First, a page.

A recent study shows that your good cholesterol level (HDL) is affected by gut bacteria which can make it more difficult to maintain heart health. The bacteria that is living in your gut can actually have an impact on your weight, cholesterol level, and body fat; all of these factors affect the health of your heart.
The research was recently published in the journal American Heart Association, as well as Circulation Research.
Human beings and microbes, including bacteria, have an interdependent relationship. Our bodies have trillions of these microbes – or microorganisms – which is ten times the amount of human cells in our body. They aid in digestion and help our immune systems and play a vital role in our health.
Jingyuan Fu, Ph.D., study lead author and associate professor of genetics at University Medical Center Groningen in the Netherlands, said “Our study provides new evidence that microbes in the gut are strongly linked to the blood level of HDL (good cholesterol) and triglycerides and may be added as a new risk factor for abnormal blood lipids, in addition to age, gender, BMI and genetics.”
For the purposes of the study, the team of researchers used modern sequencing technology to study the link between our gut microbes and the blood lipid levels of 893 participants from the Netherlands. They found new evidence that there are 34 variant types of bacteria that effect differences in BMI (body fat), blood lipids (like triglycerides) and good cholesterol HDL (high-density lipoprotein). The gut bacteria accounted for 4.6 percent difference in BMI, six percent difference in blood lipids and four percent difference in good cholesterol levels; however, the researchers were surprised by the lack of connection between bad cholesterol levels (LDL) and the gut bacteria.
The team of researchers hope their recent discovery might open doors to therapies that can change the way gut bacteria contributes and effects BMI, cholesterol and fat (blood lipids), in order to help prevent heart disease. “We also hope our findings inspire microbiologists to continue to research the function of these bacteria and their specific role in the regulation of lipid metabolism,” Fu added.
Gut bacteria is just one influence on cholesterol and heart health. We all know that cholesterol can affect our overall health. Maintaining control of your cholesterol levels will help decrease your risk of heart disease and stroke. To better understand how to control your levels, first you need to be tested to find out your cholesterol numbers.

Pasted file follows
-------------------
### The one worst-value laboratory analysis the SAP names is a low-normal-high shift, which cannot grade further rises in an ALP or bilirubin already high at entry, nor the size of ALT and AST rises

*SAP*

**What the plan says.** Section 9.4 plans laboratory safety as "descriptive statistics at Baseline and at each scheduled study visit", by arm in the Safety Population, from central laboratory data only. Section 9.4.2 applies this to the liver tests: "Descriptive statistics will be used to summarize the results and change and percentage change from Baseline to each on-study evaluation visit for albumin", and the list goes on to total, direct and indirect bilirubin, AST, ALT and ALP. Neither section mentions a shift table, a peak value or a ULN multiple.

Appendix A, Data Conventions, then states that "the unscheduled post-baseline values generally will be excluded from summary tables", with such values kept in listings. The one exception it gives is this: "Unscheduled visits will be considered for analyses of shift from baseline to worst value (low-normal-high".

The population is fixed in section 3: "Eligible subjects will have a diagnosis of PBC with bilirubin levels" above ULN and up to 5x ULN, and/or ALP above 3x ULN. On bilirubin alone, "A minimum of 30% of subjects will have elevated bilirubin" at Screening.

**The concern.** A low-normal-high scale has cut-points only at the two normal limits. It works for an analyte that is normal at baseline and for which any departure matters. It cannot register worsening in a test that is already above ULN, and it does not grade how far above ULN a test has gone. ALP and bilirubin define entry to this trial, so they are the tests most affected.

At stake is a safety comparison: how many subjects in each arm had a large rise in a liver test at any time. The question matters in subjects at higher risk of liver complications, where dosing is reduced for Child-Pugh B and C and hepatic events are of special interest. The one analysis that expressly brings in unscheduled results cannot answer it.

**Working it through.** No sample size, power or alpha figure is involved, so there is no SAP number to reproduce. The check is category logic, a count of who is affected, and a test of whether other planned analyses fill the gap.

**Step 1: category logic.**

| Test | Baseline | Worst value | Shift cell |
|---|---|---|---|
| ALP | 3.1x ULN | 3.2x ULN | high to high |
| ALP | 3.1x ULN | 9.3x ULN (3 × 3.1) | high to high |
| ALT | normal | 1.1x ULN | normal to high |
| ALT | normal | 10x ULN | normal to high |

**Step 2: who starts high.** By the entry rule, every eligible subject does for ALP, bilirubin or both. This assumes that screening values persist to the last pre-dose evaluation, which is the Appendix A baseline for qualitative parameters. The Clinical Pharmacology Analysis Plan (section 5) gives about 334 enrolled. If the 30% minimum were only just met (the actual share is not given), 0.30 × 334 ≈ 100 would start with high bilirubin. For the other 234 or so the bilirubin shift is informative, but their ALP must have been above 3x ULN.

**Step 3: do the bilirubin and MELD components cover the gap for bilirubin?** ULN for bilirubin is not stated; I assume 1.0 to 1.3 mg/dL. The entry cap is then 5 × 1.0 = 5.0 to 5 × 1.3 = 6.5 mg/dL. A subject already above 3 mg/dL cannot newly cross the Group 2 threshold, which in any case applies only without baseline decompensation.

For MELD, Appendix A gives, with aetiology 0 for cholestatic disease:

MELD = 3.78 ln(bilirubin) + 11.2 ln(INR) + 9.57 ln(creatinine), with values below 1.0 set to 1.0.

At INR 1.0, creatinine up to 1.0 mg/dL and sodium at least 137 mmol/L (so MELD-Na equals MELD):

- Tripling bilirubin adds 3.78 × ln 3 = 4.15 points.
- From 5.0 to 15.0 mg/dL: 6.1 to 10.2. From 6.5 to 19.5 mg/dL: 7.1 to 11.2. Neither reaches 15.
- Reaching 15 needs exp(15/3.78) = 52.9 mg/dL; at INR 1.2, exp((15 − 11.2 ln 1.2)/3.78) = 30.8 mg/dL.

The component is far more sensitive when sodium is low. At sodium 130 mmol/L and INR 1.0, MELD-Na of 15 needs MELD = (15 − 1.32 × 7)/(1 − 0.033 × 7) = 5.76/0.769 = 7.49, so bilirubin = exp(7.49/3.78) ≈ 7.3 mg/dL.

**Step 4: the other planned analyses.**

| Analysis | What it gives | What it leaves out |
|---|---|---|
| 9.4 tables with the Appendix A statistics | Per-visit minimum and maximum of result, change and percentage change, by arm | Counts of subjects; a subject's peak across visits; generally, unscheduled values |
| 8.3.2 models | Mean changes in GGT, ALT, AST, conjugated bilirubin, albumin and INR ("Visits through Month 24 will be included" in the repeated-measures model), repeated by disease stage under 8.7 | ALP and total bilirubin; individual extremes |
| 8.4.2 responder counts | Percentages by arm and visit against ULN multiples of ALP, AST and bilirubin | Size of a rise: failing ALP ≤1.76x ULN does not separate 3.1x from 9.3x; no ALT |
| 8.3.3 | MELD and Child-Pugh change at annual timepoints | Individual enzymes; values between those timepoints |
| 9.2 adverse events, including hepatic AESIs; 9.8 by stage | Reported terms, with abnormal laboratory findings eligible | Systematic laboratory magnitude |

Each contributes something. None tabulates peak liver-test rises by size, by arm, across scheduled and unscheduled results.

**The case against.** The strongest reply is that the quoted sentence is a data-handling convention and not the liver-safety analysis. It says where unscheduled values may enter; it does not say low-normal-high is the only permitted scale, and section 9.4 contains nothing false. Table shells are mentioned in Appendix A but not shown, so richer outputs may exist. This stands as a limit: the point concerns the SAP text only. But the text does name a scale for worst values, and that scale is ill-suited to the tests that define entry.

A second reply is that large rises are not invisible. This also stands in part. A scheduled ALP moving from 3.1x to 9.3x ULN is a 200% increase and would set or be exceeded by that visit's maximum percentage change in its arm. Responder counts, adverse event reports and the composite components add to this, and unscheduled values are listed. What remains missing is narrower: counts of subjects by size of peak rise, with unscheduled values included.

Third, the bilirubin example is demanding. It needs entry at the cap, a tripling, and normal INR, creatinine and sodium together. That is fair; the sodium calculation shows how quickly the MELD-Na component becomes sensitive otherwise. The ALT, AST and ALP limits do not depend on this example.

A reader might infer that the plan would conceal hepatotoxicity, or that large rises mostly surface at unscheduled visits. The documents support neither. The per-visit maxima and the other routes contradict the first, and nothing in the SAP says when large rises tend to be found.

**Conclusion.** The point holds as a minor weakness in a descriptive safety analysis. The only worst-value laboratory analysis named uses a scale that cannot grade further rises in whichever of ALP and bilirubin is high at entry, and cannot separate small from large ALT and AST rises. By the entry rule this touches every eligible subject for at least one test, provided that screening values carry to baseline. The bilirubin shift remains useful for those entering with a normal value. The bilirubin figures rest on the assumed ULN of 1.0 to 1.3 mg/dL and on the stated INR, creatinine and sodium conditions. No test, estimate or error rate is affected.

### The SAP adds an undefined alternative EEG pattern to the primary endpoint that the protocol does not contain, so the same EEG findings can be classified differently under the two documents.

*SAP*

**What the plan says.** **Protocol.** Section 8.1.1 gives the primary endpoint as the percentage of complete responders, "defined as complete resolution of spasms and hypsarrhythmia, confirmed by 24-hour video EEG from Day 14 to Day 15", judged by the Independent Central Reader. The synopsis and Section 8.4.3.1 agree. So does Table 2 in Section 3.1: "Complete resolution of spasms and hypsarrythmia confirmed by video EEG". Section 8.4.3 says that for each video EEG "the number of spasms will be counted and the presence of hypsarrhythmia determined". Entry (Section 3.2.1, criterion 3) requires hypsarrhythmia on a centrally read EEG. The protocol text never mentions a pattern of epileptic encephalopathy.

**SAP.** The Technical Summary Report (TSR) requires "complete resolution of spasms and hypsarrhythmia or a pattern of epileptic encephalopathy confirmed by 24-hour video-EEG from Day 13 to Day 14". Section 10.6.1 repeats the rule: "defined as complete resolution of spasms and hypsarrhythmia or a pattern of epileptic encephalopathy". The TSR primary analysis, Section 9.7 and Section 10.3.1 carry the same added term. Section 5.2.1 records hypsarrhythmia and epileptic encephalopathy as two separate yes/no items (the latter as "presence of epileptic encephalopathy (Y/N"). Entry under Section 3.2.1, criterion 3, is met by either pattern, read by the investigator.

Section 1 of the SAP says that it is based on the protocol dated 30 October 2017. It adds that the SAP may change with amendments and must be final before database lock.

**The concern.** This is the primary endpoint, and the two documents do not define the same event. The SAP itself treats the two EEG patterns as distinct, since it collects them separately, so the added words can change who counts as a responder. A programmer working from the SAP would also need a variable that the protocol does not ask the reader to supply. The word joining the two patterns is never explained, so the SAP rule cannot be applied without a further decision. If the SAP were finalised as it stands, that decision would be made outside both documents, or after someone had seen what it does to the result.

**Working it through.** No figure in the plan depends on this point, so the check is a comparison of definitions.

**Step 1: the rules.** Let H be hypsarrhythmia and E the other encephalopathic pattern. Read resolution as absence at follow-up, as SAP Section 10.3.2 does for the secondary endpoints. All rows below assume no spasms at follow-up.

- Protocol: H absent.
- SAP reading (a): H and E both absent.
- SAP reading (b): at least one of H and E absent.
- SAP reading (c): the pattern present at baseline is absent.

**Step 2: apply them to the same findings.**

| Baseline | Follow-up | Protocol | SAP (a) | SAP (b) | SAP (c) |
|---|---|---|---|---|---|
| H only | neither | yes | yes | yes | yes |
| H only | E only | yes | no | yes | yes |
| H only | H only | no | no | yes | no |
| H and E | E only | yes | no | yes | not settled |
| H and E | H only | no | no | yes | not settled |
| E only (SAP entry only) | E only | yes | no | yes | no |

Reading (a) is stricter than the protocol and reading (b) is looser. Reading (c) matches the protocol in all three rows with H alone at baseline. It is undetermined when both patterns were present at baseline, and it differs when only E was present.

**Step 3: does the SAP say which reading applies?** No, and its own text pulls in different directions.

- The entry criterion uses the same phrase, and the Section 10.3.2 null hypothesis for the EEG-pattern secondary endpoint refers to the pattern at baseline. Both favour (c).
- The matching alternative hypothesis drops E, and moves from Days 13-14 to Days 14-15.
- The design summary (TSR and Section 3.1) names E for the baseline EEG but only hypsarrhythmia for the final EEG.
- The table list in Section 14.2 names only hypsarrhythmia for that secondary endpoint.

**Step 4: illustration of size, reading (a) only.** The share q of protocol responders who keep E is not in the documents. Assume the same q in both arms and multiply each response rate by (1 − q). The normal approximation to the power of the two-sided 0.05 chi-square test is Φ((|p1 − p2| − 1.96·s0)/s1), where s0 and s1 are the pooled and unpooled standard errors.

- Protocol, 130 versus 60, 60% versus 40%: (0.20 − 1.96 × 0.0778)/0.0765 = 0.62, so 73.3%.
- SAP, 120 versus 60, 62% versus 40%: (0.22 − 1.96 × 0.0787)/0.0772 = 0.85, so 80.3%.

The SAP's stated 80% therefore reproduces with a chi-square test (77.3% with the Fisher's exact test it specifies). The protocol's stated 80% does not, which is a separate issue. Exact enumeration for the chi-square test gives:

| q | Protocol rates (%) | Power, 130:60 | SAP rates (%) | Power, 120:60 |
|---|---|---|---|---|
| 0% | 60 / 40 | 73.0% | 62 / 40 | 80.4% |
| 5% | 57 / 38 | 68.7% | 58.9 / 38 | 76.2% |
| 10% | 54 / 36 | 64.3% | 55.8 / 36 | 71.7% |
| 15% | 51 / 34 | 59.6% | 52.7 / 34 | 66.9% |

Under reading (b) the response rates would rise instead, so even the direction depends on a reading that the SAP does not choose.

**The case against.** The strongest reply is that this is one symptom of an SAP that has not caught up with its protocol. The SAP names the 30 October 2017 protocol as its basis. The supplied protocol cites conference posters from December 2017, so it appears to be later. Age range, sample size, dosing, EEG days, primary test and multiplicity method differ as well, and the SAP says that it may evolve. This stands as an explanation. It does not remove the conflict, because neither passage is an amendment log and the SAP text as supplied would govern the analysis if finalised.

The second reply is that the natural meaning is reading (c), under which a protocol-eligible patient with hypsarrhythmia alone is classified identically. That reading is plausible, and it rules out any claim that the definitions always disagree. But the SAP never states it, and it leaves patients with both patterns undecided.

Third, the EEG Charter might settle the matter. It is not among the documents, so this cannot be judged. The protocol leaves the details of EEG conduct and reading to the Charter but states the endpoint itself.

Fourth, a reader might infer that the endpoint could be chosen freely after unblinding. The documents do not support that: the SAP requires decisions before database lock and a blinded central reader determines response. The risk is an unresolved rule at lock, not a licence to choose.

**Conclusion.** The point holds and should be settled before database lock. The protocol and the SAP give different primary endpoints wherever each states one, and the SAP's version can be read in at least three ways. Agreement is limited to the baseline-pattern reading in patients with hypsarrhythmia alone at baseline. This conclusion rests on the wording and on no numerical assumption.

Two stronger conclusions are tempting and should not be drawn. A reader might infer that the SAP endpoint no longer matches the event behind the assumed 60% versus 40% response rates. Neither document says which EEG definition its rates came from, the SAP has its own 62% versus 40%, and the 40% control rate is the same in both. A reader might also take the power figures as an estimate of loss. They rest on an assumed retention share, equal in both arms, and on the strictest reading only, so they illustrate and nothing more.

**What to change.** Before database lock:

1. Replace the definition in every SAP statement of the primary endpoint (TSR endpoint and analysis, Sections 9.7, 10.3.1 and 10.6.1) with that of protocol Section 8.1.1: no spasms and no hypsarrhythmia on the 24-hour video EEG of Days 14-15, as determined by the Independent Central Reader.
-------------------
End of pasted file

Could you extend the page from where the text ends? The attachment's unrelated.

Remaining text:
According to the American Heart Association, adults over the age of 20 should have their cholesterol levels tested every four to six years. The check-up can also inform you of other risk factors (like age, smoking, high blood pressure and family history) that affect your risk of stroke or heart attack in the short-term or long-term. Your cholesterol levels are measured in milligrams per deciliter (mg/dL) of blood.
From the test you will learn about your:
If you are not sure what the difference is between HDL and LDL, now is the time to find out more, to help you decrease your negative health risks.
Cholesterol is unable to dissolve in the bloodstream. It is instead moved through the blood by lipoproteins. The two types of lipoprotein are LDL (low-density lipoprotein) and HDL (high-density lipoprotein). They carry the cholesterol between cells in your body.
Here are the differences between bad cholesterol and good cholesterol:
HDL – GOOD
LDL – BAD
Due to the damage caused by LDL, it is important to understand how you can boost good cholesterol levels and maintain heart health.
Here are a few foods that will help increase good cholesterol:
Along with cholesterol, having a health BMI and a strong immune system can also help decrease your risk of heart disease and stroke and improve your overall heart health. Take the necessary precautions to understand your cholesterol numbers and prevent heart disease. Speak with your healthcare practitioner about how to test your cholesterol levels and learn your risks.